Kate was a thriving high school junior before COVID hit, active in the French club and the tennis team. After the switch to remote instruction, she missed socializing and exercising with her friends.
When the SAT was repeatedly canceled and in-person university tours ended, Kate began worrying about college selection and applications. She isolated herself in her bedroom, and started developing anxiety and depression.
While Kate is a fictional compilation of students, her plight is very real. As Jenna Knauss, MS, LMFT, program director at CIP Berkshire explains: “The pandemic magnified or intensified mental health challenges that had not yet fully surfaced for many young people. Take, for example, the adolescent who…may have relied on coping mechanisms such as exercise, meaningful peer relationships, and the distraction that comes with extracurricular activities…Then comes the pandemic. She cannot connect in the same way to her peers, and struggles to initiate exercise in the usual ways. These healthier coping mechanisms, now removed, illuminated or intensified her struggle to manage stress.”
Keep in mind that various students may respond differently to the same events, such as the pandemic shift to remote learning. Ilan Goldberg, MD, president and founder of Semester Off, observes, “Some students have made out just fine, academically, this past year. Students with a high degree of intrinsic motivation…have been unaffected or may have even benefited from the new paradigm.”
On the other hand, a student’s initially positive response to change can evolve over time. Jed Applerouth, PhD, founder and president of Applerouth Tutoring, reports: “In the very beginning, I noticed quite a few of our students showed a decrease in stress as they pivoted to at-home learning and pressures decreased. But as the pandemic wore on, stress increased for many of our students. We began to see students, typically strong students, begin to wear down under the monotony of remote learning…Suddenly we were supporting bright kids who were collapsing academically.”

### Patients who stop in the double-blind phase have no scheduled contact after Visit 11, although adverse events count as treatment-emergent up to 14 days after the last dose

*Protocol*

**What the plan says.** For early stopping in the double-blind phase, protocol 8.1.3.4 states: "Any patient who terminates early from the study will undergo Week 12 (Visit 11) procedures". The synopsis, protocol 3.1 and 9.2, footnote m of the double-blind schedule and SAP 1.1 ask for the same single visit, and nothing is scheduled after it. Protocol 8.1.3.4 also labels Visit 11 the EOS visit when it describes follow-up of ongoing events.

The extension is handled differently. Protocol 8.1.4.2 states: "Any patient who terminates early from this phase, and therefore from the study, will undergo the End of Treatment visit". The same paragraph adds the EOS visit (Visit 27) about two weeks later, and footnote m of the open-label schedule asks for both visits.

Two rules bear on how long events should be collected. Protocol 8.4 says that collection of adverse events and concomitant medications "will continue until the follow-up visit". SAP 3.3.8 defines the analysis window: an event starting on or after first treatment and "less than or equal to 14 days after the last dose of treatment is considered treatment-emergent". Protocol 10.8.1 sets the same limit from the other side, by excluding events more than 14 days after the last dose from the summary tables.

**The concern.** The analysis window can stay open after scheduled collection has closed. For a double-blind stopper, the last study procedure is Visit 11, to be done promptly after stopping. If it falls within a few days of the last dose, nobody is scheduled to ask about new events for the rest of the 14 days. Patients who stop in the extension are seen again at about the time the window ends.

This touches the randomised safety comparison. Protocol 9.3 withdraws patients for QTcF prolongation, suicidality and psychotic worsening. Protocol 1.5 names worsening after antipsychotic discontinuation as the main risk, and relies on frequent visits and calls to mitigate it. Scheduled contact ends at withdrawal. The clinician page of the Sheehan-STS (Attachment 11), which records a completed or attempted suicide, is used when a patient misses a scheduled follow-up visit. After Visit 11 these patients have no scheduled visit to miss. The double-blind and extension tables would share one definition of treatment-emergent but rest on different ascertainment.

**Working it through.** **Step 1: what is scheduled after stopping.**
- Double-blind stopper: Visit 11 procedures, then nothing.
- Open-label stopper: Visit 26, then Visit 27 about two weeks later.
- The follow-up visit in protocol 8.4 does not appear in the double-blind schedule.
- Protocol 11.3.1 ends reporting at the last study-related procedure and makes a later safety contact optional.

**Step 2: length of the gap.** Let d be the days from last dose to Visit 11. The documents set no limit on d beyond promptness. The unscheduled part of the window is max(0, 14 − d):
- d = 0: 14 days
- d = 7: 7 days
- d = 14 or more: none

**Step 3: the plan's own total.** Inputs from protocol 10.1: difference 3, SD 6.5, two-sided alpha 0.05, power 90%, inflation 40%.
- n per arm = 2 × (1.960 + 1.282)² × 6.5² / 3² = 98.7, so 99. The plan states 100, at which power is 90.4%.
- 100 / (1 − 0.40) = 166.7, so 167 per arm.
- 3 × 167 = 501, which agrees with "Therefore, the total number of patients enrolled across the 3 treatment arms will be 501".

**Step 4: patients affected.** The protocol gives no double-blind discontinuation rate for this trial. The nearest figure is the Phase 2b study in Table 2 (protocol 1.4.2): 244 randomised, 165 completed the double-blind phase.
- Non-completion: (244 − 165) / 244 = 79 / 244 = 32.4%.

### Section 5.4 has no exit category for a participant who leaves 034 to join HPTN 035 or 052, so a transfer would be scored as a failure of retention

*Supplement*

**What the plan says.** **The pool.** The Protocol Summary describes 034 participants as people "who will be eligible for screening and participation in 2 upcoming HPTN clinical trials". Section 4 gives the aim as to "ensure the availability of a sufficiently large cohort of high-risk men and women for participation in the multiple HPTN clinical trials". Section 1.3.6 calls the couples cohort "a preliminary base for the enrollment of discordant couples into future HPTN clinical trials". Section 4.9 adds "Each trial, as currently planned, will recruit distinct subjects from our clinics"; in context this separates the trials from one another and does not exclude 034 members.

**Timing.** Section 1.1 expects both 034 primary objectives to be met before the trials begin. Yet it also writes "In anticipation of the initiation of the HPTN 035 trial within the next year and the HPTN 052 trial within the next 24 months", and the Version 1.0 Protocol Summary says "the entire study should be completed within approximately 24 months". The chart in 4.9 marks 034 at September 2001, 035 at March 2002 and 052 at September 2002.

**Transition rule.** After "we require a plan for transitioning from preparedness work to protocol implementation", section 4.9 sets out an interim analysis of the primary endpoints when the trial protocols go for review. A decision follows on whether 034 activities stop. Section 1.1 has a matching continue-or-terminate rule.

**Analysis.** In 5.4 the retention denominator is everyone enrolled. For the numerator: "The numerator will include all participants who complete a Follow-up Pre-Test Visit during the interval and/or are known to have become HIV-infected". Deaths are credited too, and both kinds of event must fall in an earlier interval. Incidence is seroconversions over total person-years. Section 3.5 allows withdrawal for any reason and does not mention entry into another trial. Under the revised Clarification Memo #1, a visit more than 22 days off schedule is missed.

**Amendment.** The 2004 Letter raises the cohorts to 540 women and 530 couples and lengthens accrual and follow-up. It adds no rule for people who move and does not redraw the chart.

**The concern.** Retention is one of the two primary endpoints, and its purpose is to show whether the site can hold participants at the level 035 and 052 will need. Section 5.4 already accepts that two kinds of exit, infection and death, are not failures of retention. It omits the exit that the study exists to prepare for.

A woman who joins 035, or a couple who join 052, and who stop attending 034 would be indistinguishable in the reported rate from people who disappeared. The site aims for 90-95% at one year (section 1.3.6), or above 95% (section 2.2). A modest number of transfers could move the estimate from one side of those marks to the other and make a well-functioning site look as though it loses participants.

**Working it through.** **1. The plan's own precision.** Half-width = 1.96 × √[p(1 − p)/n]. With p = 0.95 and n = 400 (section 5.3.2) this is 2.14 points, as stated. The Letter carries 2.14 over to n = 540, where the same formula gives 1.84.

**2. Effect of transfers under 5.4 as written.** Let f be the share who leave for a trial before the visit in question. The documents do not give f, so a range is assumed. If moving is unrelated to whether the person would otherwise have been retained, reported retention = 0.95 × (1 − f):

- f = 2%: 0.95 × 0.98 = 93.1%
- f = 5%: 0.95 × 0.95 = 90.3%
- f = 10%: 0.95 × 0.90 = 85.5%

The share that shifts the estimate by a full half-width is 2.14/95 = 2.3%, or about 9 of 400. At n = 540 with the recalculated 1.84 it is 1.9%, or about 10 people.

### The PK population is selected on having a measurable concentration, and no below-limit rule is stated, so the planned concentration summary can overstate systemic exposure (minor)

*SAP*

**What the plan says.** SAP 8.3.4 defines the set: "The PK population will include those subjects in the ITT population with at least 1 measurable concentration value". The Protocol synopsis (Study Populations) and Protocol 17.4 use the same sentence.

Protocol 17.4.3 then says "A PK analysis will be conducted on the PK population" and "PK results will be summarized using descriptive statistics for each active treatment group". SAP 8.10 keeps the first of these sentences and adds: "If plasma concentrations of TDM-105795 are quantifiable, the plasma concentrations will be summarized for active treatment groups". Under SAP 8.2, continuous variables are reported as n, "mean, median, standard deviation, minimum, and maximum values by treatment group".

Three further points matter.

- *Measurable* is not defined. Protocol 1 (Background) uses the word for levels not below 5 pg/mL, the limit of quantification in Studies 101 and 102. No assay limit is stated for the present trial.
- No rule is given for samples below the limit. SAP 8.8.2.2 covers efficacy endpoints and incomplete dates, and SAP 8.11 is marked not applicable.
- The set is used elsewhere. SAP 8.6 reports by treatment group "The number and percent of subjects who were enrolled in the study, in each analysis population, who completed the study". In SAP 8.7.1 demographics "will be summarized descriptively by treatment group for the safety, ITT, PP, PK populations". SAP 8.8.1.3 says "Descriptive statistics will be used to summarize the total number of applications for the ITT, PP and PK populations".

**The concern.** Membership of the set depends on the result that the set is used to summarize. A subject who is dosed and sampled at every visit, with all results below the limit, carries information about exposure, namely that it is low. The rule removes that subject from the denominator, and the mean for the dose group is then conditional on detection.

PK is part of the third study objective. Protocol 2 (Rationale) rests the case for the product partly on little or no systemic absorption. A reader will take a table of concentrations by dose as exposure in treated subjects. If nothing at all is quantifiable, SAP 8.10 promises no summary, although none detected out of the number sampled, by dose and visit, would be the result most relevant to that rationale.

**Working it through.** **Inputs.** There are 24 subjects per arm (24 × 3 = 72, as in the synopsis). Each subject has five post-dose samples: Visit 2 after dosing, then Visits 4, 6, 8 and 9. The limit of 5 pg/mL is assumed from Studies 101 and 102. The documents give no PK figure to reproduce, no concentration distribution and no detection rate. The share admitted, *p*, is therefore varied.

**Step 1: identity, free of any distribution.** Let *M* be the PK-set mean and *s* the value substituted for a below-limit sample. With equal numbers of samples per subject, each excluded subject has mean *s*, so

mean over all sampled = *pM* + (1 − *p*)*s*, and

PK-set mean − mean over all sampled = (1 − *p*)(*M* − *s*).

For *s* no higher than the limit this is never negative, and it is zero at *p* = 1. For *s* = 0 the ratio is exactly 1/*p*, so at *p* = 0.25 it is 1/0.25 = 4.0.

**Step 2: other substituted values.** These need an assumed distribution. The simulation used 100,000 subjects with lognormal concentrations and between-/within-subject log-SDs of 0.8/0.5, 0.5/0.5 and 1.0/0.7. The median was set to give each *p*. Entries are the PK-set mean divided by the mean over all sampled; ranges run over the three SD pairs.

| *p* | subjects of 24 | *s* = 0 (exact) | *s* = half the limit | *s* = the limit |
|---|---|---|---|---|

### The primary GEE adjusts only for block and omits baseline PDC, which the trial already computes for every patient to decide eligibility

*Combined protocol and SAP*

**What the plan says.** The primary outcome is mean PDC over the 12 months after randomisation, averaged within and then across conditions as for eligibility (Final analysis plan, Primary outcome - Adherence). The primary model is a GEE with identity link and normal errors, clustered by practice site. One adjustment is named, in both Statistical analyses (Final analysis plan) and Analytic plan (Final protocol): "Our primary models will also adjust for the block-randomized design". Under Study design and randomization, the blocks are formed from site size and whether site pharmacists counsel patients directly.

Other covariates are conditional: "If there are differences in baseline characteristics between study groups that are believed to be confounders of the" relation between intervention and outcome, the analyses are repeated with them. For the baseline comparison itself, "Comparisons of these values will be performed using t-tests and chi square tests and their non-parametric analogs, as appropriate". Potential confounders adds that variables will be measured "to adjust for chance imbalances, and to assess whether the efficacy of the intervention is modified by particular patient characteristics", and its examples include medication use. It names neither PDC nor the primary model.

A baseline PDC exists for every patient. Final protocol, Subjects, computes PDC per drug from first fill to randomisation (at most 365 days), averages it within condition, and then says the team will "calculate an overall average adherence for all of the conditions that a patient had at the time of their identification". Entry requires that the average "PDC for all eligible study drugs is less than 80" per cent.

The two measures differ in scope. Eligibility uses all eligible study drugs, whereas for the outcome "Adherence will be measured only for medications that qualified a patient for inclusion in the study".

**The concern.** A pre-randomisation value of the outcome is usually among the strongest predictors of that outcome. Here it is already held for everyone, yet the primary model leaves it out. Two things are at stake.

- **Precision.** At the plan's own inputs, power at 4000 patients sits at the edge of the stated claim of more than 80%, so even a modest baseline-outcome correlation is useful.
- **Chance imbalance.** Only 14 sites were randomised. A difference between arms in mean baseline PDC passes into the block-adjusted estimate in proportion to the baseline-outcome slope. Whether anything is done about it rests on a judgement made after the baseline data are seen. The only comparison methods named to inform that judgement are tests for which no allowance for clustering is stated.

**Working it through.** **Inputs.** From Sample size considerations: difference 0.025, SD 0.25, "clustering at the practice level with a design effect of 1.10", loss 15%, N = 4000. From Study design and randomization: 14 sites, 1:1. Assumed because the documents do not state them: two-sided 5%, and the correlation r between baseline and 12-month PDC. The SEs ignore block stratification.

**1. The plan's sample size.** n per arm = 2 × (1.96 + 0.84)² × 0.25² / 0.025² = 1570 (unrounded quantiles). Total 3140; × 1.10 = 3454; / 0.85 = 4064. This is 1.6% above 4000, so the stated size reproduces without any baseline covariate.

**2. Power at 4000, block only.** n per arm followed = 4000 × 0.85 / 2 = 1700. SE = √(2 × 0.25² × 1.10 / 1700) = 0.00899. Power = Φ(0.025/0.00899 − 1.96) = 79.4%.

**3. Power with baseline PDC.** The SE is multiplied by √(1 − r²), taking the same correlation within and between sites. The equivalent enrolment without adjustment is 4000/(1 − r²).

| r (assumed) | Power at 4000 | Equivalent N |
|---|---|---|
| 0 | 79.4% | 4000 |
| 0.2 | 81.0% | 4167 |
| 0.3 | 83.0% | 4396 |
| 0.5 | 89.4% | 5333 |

Dan Levine, MBA, president and founder of Engaging Minds, points out that “During COVID, we’ve asked students to essentially uproot and adapt to an entirely different approach to school. That’s stressful!” Knauss says, “Combine many of the environmental changes we have all experienced in this pandemic with the already heightened emotions and developmental shifts that come with being a young person and it is no wonder we are seeing an uptick in serious mental health diagnoses, suicidal ideation, or self-harm behavior in the adolescent and young adult population.”
Stress also develops when the demand of a situation—say, deciding which colleges to apply to—exceeds our perceived ability to manage it. Our “fight, flight, or freeze” response evolved to help us make split-second decisions about emergency situations. When it comes to facing challenges such as the uncertainty of college admissions—especially during a pandemic—we may be less well-equipped.
How can we determine if our students are under too much stress and, more importantly, what can we do about it?
Applerouth outlines the following signs to watch for: “Students may begin to show changes in sleep habits, in eating and exercise habits, and ultimately in academic performance…When students have excessive stress, their self-talk changes, they begin to imagine negative outcomes in the future, and that will slip into their language with you.”
In addition, Knauss explains: “Some individuals act out their stress or distress through high-risk behavior, substance use, or aggression. While acting out or externalizing behavior may look harmful on the surface, it may also reflect a sense of hope and a willingness to seek out help. Other individuals isolate, turn inward, and appear as if they have become invisible. Those who isolate are often at higher risk for self-harm behavior because they may have lost the drive or energy needed to signal distress and/or fight to be noticed and helped.”